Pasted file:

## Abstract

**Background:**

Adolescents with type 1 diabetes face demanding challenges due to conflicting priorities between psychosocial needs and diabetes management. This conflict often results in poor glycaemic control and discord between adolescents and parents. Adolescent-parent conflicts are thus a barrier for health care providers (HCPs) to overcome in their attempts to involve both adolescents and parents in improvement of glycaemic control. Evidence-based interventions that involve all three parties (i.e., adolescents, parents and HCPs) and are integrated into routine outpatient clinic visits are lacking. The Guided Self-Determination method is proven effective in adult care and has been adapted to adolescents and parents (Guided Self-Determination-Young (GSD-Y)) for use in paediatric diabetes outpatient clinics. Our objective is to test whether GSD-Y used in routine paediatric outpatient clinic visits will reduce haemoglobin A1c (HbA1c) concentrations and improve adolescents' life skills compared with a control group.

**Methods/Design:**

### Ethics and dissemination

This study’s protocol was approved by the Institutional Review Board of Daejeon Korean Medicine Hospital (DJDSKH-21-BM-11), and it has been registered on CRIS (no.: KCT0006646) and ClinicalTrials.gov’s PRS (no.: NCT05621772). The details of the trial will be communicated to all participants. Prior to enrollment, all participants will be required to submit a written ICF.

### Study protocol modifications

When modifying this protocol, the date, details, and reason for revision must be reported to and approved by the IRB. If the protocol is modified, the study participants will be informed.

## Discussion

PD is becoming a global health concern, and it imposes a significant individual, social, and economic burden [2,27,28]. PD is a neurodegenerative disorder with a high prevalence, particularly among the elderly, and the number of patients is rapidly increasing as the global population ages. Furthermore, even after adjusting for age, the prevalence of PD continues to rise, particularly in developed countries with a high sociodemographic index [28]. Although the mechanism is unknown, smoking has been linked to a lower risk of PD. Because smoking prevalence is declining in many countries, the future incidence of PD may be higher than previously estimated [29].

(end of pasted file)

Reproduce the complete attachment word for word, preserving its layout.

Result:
## Abstract

**Background:**

Adolescents with type 1 diabetes face demanding challenges due to conflicting priorities between psychosocial needs and diabetes management. This conflict often results in poor glycaemic control and discord between adolescents and parents. Adolescent-parent conflicts are thus a barrier for health care providers (HCPs) to overcome in their attempts to involve both adolescents and parents in improvement of glycaemic control. Evidence-based interventions that involve all three parties (i.e., adolescents, parents and HCPs) and are integrated into routine outpatient clinic visits are lacking. The Guided Self-Determination method is proven effective in adult care and has been adapted to adolescents and parents (Guided Self-Determination-Young (GSD-Y)) for use in paediatric diabetes outpatient clinics. Our objective is to test whether GSD-Y used in routine paediatric outpatient clinic visits will reduce haemoglobin A1c (HbA1c) concentrations and improve adolescents' life skills compared with a control group.

**Methods/Design:**

### Ethics and dissemination

This study’s protocol was approved by the Institutional Review Board of Daejeon Korean Medicine Hospital (DJDSKH-21-BM-11), and it has been registered on CRIS (no.: KCT0006646) and ClinicalTrials.gov’s PRS (no.: NCT05621772). The details of the trial will be communicated to all participants. Prior to enrollment, all participants will be required to submit a written ICF.

### Study protocol modifications

When modifying this protocol, the date, details, and reason for revision must be reported to and approved by the IRB. If the protocol is modified, the study participants will be informed.

## Discussion

PD is becoming a global health concern, and it imposes a significant individual, social, and economic burden [2,27,28]. PD is a neurodegenerative disorder with a high prevalence, particularly among the elderly, and the number of patients is rapidly increasing as the global population ages. Furthermore, even after adjusting for age, the prevalence of PD continues to rise, particularly in developed countries with a high sociodemographic index [28]. Although the mechanism is unknown, smoking has been linked to a lower risk of PD. Because smoking prevalence is declining in many countries, the future incidence of PD may be higher than previously estimated [29].